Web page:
After I worked with the trauma exercises a few times exactly as they’re described in Berceli’s Trauma Release Process (see previous post) I wasn’t too keen on the warm-up exercises. The first six exercises are basically to fatigue the muscles so that it’s easier to get them to release. They’re also pretty tough on the quads and REALLY hard on the knees. Initially I thought I’d just give the same instructions I’d give my students for modifying those.
But I’ve been working with muscles and movement for nearly three decades so I know there are other ways to get muscles ready to release. I started experimenting with a couple of different lead-ins to the release exercise itself. First I tried a series of yoga poses that I do regularly that deeply stretch a lot of muscles in the thighs and groin as well as fatigue the quads. When I shifted to Berceli’s seventh exercise–the release piece–I had a huge release on the first two inch lift where the previous times I only experienced some quivering in the first two levels.
Next I tried doing the hip release work from my Robert Masters-based movement work and then some yoga and psoas stretches. Again, enormous release right from the beginning of the release process. Instructions for these releases are in my booklet, Restoring Fluidity and Freedom of Movement.
I thought I’d give you two different yoga series to use as warm-ups for the release. If anyone really wants my modifications to the original series I’ll provide them in another post. Various poses are known by more than one name in different traditions and over time I’ve just made up names for some so don’t worry if you recognize some of these as having a different name. Instructions for the release itself are below the two sets of yoga poses.
Modified Chair Pose
I don’t recommend this if you have knee issues. Stand with your legs and feet together. On an inhale, bend your knees and lift your arms straight out from your shoulders with your wrists bent so that your palms are facing outward and your fingertips point to the ceiling. Don’t bend your legs any farther than your place of comfort. While you hold continue deep breathing. Start with just a few breaths and try to work up to holding 20-25 long deep breaths. Take as much time as you need to increase the hold — months if necessary. If you feel any pulling or discomfort in your knees discontinue.
Downward Dog variation
Get on the floor on hands and knees. Plant your hands firmly and make sure that the pressure on your palms is extending to the top of the palms (just below the fingers). Once you get into the pose keep checking the pressure — if you rest on the base of your palms you’ll overextend your wrists. Once your palms are set, inhale and then on an exhalation lift your hips toward the ceiling. Make sure that your back is straight and long.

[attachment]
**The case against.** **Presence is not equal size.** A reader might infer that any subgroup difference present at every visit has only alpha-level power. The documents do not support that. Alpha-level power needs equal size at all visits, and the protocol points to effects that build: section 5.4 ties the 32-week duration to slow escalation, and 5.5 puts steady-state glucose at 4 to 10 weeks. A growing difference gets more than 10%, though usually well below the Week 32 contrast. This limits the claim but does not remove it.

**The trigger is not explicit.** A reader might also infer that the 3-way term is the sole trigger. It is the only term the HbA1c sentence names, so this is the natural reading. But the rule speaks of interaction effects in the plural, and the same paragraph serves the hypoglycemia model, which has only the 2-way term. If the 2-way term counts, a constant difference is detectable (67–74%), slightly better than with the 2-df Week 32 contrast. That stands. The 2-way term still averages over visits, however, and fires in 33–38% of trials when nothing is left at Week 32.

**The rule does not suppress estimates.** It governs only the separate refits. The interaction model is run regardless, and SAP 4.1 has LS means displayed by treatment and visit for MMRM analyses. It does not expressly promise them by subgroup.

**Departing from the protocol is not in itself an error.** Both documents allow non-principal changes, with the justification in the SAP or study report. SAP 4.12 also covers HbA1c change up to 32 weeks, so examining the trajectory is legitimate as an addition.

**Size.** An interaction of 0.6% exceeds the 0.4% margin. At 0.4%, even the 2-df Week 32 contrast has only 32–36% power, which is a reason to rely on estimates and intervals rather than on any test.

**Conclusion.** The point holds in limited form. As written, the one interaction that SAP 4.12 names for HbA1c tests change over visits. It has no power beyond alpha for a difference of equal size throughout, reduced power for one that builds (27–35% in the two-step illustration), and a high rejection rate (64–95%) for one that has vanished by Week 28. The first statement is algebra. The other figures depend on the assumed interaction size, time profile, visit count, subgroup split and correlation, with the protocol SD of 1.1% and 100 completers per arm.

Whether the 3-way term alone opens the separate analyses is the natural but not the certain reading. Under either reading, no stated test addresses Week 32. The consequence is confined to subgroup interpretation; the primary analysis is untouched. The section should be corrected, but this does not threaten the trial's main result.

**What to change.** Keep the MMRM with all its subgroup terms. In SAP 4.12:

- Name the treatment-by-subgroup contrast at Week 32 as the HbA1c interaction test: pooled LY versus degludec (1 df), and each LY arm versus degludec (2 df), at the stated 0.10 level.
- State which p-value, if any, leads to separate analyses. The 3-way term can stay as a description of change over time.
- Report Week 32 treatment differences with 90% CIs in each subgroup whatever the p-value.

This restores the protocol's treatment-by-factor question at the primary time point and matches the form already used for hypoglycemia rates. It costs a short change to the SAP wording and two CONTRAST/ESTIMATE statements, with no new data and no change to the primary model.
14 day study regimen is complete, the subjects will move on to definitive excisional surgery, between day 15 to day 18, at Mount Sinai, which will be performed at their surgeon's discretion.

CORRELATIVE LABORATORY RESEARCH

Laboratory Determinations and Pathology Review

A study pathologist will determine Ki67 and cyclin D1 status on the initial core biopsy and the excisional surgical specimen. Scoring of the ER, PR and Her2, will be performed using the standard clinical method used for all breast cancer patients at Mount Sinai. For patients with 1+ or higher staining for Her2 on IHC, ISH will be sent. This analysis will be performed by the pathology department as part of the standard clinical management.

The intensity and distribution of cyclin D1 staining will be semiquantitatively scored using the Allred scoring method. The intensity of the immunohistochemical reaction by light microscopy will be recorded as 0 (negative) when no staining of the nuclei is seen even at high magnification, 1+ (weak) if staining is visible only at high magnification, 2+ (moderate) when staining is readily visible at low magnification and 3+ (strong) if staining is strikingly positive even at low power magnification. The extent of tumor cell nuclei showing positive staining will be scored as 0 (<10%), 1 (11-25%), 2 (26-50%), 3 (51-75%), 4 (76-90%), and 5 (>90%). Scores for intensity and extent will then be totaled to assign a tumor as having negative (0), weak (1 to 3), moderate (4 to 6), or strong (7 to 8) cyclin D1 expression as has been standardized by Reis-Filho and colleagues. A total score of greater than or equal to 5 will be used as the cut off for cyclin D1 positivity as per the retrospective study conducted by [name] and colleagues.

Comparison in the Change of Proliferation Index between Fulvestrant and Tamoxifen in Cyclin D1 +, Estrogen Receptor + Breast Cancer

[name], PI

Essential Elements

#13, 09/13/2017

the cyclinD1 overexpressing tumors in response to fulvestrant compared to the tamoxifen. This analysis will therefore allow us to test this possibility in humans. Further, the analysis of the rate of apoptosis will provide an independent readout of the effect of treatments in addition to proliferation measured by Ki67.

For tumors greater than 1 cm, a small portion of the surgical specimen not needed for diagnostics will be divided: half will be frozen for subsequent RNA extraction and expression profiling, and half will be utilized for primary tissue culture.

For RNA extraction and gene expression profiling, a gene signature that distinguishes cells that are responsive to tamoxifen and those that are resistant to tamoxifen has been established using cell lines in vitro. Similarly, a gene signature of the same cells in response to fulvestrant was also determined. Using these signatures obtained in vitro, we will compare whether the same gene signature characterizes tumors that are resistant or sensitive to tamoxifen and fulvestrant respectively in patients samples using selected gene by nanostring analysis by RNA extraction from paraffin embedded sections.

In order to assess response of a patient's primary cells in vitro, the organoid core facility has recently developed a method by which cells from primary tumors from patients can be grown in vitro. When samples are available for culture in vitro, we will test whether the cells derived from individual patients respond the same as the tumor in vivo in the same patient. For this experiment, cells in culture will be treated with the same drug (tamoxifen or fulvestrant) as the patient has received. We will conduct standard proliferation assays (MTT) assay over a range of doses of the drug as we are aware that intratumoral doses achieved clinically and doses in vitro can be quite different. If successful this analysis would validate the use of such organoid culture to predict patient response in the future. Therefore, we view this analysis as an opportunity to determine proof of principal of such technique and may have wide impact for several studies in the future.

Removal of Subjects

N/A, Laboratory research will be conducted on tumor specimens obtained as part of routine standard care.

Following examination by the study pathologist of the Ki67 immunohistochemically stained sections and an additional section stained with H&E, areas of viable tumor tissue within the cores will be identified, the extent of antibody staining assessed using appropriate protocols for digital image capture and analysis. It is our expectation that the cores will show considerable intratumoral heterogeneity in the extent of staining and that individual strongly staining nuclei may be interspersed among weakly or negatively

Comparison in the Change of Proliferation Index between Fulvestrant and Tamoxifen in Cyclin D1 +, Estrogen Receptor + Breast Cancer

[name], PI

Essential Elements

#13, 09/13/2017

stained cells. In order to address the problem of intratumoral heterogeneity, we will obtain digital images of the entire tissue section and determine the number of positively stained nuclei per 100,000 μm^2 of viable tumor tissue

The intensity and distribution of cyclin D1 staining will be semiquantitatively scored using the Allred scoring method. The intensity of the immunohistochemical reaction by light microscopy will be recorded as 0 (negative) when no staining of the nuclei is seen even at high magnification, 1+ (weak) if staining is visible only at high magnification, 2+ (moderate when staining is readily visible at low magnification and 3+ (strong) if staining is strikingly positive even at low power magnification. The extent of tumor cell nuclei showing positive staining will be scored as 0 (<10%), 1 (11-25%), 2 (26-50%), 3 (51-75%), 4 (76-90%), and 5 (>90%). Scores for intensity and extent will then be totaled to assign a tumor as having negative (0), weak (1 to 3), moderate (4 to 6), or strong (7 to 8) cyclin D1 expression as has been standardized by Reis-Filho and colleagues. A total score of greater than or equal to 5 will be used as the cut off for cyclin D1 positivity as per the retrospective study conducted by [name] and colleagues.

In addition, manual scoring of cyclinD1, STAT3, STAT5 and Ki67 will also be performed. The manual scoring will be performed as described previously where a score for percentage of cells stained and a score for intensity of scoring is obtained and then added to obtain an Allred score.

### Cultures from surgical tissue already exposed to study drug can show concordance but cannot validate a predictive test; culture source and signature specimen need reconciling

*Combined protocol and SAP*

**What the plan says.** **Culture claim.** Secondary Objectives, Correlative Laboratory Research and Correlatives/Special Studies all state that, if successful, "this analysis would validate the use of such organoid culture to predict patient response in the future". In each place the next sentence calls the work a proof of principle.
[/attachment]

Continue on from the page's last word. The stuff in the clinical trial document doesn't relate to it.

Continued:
Do not lift your shoulders toward your ears — keep them down so that your neck is long and free. Bring your heels as close to the floor as you comfortably can without forcing and then lift your right foot and wrap it around your left calf/ankle. Continue long deep breathing. Start with about four deep breaths and over time work up to 20-25. After four breaths bring the right foot down and lift the left foot and wrap around right calf/ankle. Hold four breaths (working up to 20-25).
Prayer to Cobra
When you complete the second side on downward dog, come down into prayer/extended child’s pose. Your bottom should be on your heels. Bend forward from the hips and bring your head as close to the floor as you comfortably can. If your hamstrings or low back are tight, try folding a blanket or getting a bolster to place behind your knees so that you can rest instead of tightening your legs to hold the pose. Stretch your arms out on the floor in front of you, extending as far as you can. Take a couple of breaths in this pose. Then on an inhalation slide your nose forward along the floor and push up into cobra pose when your head is between your hands. When you exhale bring your nose back down to the floor and slide back into prayer pose. If you’re using a bolster and it moves, just don’t go all the way into prayer pose. Start out doing just three or four. If you can, work up to 12-15. If you’re not familiar with these poses or the movement isn’t comfortable, do just a cobra or a camel pose as your backbend.
Side Umbrella Pose